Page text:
The existence of parallel universes may seem like something cooked up by science fiction writers, with little relevance to modern theoretical physics. But the idea that we live in a “multiverse” made up of an infinite number of parallel universes has long been considered a scientific possibility – although it is still a matter of vigorous debate among physicists. The race is now on to find a way to test the theory, including searching the sky for signs of collisions with other universes.
It is important to keep in mind that the multiverse view is not actually a theory, it is rather a consequence of our current understanding of theoretical physics. This distinction is crucial. We have not waved our hands and said: “Let there be a multiverse”. Instead the idea that the universe is perhaps one of infinitely many is derived from current theories like quantum mechanics and string theory.
The many-worlds interpretation
You may have heard the thought experiment of Schrödinger’s cat, a spooky animal who lives in a closed box. The act of opening the box allows us to follow one of the possible future histories of our cat, including one in which it is both dead and alive. The reason this seems so impossible is simply because our human intuition is not familiar with it.
But it is entirely possible according to the strange rules of quantum mechanics. The reason that this can happen is that the space of possibilities in quantum mechanics is huge. Mathematically, a quantum mechanical state is a sum (or superposition) of all possible states. In the case of the Schrödinger’s cat, the cat is the superposition of “dead” and “alive” states.
But how do we interpret this to make any practical sense at all? One popular way is to think of all these possibilities as book-keeping devices so that the only “objectively true” cat state is the one we observe. However, one can just as well choose to accept that all these possibilities are true, and that they exist in different universes of a multiverse.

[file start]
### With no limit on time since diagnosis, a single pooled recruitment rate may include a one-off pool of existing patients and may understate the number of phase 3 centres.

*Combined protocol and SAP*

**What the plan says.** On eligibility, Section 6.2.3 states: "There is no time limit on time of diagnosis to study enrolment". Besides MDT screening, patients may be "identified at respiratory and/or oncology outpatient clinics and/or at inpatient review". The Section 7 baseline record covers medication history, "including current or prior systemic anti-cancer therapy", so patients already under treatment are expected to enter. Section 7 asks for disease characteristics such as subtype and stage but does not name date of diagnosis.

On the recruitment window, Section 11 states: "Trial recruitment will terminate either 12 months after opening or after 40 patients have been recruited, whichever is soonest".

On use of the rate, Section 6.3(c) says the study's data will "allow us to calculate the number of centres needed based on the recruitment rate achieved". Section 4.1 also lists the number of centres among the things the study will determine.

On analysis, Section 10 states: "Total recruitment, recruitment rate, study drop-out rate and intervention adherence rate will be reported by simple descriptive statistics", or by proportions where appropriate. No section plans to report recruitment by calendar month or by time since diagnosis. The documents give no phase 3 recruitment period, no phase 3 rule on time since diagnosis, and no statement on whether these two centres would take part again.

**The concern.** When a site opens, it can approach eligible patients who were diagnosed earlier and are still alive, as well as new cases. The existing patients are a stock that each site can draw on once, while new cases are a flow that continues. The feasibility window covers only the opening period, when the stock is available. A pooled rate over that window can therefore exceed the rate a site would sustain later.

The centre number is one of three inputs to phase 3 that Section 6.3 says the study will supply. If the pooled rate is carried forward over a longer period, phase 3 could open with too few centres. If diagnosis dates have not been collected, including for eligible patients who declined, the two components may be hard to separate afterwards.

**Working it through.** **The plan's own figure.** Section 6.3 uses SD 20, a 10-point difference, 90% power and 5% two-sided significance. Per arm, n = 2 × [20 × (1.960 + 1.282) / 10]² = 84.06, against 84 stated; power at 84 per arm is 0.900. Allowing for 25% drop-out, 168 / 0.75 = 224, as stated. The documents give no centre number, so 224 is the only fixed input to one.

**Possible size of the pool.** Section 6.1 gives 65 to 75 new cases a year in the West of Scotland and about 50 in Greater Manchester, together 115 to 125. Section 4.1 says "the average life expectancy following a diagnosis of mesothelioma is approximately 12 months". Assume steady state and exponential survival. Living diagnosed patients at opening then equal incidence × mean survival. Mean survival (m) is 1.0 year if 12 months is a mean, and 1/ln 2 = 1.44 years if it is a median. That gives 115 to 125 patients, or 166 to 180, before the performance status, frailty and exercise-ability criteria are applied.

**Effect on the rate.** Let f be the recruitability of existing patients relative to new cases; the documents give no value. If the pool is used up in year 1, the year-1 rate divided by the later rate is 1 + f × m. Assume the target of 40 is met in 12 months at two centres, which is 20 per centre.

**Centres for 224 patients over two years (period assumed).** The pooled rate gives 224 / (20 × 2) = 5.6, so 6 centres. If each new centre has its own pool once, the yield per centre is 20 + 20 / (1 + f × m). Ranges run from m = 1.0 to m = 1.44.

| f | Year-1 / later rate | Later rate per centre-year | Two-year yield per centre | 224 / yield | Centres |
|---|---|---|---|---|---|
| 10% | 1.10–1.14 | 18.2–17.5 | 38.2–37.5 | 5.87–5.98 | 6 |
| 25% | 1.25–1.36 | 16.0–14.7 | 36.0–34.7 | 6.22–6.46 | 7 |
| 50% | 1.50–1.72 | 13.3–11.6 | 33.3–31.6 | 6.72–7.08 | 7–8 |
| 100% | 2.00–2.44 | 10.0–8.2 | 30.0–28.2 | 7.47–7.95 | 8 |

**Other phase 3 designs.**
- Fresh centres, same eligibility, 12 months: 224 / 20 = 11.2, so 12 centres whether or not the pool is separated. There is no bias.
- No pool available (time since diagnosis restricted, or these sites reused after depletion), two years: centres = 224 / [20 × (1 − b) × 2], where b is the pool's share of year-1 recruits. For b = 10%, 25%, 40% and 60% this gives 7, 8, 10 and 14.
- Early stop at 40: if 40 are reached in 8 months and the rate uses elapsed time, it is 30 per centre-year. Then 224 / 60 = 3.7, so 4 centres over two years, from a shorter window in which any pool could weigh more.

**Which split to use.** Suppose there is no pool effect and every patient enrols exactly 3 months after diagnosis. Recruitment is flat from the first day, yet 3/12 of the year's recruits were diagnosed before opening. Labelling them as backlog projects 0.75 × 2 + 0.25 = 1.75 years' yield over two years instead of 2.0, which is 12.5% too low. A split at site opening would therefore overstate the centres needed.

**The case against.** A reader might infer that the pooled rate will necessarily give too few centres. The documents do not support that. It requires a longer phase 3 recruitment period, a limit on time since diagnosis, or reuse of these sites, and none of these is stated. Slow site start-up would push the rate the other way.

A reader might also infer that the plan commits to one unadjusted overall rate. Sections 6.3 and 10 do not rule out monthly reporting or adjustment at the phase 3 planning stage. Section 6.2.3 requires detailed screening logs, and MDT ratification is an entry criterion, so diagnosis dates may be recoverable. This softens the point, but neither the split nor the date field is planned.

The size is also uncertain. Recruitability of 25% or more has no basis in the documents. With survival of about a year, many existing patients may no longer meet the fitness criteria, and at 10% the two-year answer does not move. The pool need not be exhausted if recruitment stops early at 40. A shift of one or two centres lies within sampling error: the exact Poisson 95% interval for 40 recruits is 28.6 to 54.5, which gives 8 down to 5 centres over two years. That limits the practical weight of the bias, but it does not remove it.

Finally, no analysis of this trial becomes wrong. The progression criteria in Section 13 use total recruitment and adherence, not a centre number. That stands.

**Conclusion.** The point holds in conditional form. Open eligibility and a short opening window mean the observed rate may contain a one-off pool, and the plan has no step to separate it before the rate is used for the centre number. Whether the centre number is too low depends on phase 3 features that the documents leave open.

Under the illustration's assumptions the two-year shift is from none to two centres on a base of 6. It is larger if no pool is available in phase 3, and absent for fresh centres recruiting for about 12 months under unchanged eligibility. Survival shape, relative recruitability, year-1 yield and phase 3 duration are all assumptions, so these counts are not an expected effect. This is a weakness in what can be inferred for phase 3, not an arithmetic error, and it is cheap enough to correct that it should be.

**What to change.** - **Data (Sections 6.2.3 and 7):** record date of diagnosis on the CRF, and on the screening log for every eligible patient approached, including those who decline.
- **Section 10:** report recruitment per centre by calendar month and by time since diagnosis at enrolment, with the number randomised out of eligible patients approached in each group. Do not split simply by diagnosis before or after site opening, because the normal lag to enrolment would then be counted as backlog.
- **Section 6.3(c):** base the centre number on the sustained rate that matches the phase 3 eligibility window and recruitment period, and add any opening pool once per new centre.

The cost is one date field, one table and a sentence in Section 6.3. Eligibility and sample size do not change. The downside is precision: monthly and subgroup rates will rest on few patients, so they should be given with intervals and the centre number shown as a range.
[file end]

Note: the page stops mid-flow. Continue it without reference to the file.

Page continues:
The string landscape
String theory is one of our most, if not the most promising avenue to be able to unify quantum mechanics and gravity. This is notoriously hard because gravitational force is so difficult to describe on small scales like those of atoms and subatomic particles – which is the science of quantum mechanics. But string theory, which states that all fundamental particles are made up of one-dimensional strings, can describe all known forces of nature at once: gravity, electromagnetism and the nuclear forces.
However, for string theory to work mathematically, it requires at least ten physical dimensions. Since we can only observe four dimensions: height, width, depth (all spatial) and time (temporal), the extra dimensions of string theory must therefore be hidden somehow if it is to be correct. To be able to use the theory to explain the physical phenomena we see, these extra dimensions have to be “compactified” by being curled up in such a way that they are too small to be seen. Perhaps for each point in our large four dimensions, there exists six extra indistinguishable directions?
A problem, or some would say, a feature, of string theory is that there are many ways of doing this compactification –10500 possibilities is one number usually touted about. Each of these compactifications will result in a universe with different physical laws – such as different masses of electrons and different constants of gravity. However there are also vigorous objections to the methodology of compactification, so the issue is not quite settled.